Third, we must put on the full armor of God. In his letter to the church in Ephesus, Paul wrote, “Finally, be strong in the Lord and in the strength of His might. Put on the full armor of God, so that you will be able to stand firm against the schemes of the devil. For our struggle is not against flesh and blood, but against the rulers, against the powers, against the world forces of this darkness, against the spiritual forces of wickedness in the heavenly places. Therefore, take up the full armor of God, so that you will be able to resist in the evil day, and having done everything, to stand firm” (Ephesians 6:10-13). Because of the threats against us, we must equip ourselves with the armor that the Lord has provided. Each piece of armor that Paul described – our loins girded with truth, the breastplate of righteousness, our feet shod with the preparation of the gospel, the shield of faith, the helmet of salvation, and the sword of the Spirit (Ephesians 6:14-17) – has to do with either the word of God directly or what is derived from the word of God. Therefore, to prepare for the dangers that we will face in this life, we must be firmly grounded in God’s word.

The Persecution from False Brethren

We know that persecution is inevitable. Sadly, it is sometimes directed toward us from false brethren. Those who should be our allies have turned against us. Paul asked the Galatians, “Have I become your enemy by telling you the truth?” (Galatians 4:16). Unfortunately, there will be brethren at times who will not appreciate our strong stand for the truth, teaching the whole counsel of God, and opposing error. Because of this, they will turn their attacks against us.

Why are attacks from false brethren a challenge to our faith? These attacks are often unexpected. We ought to be able to expect our brethren to be a source of encouragement to us. This was what Paul wrote to the brethren in Thessalonica: “Therefore encourage one another and build up one another, just as you also are doing” (1 Thessalonians 5:11). Because this is our expectation, we could be unprepared to deal with attacks from our brethren. We recognize the need to be “on the alert” for “the devil, [who] prowls around like a roaring lion, seeking someone to devour” (1 Peter 5:8); so we remain watchful for him. Yet Paul wrote, “Even Satan disguises himself as an angel of light. Therefore it is not surprising if his servants also disguise themselves as servants of righteousness” (2 Corinthians 11:14-15). Sometimes those who would appear on the surface to be our brethren will be the ones who are doing the devil’s work in attacking us and trying to undermine and derail our faith. These unexpected attacks can often be difficult to handle.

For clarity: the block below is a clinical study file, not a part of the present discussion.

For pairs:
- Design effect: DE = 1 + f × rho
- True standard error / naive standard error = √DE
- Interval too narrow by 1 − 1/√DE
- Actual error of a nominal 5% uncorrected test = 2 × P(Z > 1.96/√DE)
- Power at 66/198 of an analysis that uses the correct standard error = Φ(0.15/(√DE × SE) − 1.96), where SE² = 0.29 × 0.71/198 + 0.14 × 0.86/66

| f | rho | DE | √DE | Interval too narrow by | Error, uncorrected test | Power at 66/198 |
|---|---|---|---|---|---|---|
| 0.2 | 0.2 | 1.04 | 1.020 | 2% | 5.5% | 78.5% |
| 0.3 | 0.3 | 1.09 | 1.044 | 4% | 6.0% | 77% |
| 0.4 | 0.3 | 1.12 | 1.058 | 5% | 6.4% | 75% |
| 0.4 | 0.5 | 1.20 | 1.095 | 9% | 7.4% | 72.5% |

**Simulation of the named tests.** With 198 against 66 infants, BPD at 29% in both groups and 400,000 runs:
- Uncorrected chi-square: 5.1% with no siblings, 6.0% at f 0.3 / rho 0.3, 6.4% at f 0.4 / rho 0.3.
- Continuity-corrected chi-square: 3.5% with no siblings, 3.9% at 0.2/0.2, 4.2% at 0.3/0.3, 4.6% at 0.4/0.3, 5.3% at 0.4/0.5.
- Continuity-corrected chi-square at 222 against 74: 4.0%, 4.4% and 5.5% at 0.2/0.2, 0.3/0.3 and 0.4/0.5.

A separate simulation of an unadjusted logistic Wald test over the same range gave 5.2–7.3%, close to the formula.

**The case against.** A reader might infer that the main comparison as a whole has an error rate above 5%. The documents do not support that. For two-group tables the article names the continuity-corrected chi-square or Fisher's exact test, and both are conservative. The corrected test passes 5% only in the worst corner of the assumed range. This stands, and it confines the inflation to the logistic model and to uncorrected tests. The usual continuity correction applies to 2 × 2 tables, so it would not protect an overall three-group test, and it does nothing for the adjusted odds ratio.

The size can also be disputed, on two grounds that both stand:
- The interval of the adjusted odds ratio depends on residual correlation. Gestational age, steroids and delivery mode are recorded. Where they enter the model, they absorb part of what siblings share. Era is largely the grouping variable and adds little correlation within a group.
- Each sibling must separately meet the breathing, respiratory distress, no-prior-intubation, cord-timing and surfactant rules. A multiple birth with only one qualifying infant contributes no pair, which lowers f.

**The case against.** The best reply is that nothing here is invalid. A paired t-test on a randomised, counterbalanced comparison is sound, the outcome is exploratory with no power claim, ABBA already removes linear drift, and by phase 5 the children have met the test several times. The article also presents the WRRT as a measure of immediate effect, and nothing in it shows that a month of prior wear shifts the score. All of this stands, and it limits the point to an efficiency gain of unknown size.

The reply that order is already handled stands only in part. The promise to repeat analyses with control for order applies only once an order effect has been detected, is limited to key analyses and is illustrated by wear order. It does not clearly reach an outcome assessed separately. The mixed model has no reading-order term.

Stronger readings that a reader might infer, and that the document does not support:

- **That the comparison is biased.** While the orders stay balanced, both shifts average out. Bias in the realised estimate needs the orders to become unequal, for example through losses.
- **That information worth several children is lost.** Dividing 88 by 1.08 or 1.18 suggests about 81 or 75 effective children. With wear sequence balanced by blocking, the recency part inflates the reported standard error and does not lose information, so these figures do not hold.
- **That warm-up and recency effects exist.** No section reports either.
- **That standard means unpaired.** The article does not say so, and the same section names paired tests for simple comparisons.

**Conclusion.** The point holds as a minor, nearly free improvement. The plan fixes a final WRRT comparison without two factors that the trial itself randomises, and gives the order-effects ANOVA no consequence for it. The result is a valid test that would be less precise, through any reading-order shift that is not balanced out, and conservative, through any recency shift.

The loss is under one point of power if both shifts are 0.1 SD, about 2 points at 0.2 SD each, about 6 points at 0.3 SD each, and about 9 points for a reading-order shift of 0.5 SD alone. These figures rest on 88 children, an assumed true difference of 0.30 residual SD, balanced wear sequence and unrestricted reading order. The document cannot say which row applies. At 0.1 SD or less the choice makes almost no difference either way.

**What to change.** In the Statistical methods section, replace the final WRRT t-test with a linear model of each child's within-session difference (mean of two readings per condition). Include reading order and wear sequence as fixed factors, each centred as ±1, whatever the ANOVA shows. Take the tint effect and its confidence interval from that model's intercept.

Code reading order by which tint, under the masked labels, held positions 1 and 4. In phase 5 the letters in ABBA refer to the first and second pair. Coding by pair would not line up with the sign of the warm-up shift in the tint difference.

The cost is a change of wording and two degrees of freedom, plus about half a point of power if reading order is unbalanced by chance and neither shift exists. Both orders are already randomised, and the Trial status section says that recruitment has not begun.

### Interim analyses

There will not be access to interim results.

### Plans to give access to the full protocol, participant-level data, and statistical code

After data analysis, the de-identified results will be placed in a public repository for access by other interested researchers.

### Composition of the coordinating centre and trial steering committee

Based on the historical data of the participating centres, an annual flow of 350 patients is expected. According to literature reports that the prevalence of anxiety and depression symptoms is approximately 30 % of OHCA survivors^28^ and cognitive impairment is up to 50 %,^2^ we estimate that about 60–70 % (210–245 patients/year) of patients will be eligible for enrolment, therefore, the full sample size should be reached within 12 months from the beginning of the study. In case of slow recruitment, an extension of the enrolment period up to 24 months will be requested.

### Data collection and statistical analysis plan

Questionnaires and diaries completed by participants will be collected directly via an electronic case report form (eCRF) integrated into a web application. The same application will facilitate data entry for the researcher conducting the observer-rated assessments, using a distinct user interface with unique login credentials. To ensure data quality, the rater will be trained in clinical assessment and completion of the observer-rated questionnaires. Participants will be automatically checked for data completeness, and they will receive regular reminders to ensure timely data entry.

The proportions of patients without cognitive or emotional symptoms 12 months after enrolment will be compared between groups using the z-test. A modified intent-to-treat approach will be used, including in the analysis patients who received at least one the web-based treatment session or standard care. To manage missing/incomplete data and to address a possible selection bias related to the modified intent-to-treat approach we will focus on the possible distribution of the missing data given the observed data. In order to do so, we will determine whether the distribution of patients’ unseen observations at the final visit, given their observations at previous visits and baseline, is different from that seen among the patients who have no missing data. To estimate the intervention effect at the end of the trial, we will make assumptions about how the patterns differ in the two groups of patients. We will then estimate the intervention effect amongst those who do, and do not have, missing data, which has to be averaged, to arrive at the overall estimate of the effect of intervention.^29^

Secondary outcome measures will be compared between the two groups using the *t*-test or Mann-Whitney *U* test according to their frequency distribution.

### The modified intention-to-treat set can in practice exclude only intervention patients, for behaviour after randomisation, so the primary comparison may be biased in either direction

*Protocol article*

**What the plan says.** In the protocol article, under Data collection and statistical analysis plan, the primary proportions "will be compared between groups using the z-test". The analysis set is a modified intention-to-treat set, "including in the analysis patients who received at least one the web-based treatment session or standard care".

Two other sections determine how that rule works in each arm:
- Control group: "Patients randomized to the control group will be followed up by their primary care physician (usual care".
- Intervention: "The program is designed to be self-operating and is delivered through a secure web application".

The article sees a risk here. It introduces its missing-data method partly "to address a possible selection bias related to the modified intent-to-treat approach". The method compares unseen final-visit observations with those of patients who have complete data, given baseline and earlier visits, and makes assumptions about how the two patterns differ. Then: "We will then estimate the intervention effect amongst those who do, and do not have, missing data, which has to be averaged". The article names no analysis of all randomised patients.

How can we endure persecution from false brethren and remain faithful? We need to remember that the Lord is with us. Paul told Timothy, “At my first defense no one supported me, but all deserted me” (2 Timothy 4:16). While these brethren may not have been actively persecuting Paul, they were passively allowing him to endure persecution without offering their support. Paul explained how he was able to endure this alone: “But the Lord stood with me and strengthened me, so that through me the proclamation might be fully accomplished, and that the Gentiles might hear; and I was rescued out of the lion’s mouth. The Lord will rescue me from every evil deed, and will bring me safely to His heavenly kingdom” (2 Timothy 4:17-18). Paul knew that even though he was “being poured out as a drink offering, and the time of [his] departure [had] come” (2 Timothy 4:6), the Lord would rescue Him and save Him. The same is true for us. We have the hope of eternal life if we will remain faithful to the Lord. No one – not even false brethren – can prevent the Lord from saving us.


The Lord knew that Paul would suffer when He called him (Acts 9:16). As we noticed, Paul willingly endured the persecution that he faced (2 Timothy 2:10). Peter told the Christians to whom he wrote, “But if anyone suffers as a Christian, he is not to be ashamed, but is to glorify God in this name” (1 Peter 4:16). When he and John were beaten for preaching Christ, they “went on their way…rejoicing that they had been considered worthy to suffer shame for His name” (Acts 5:41).

We will face persecution for our faith (2 Timothy 3:12). It may take different forms, but it will come. When it does, we must “not be ashamed” but be willing to “join…in suffering for the gospel” (2 Timothy 1:8). Let us glorify God and rejoice in Him when we are persecuted for His name.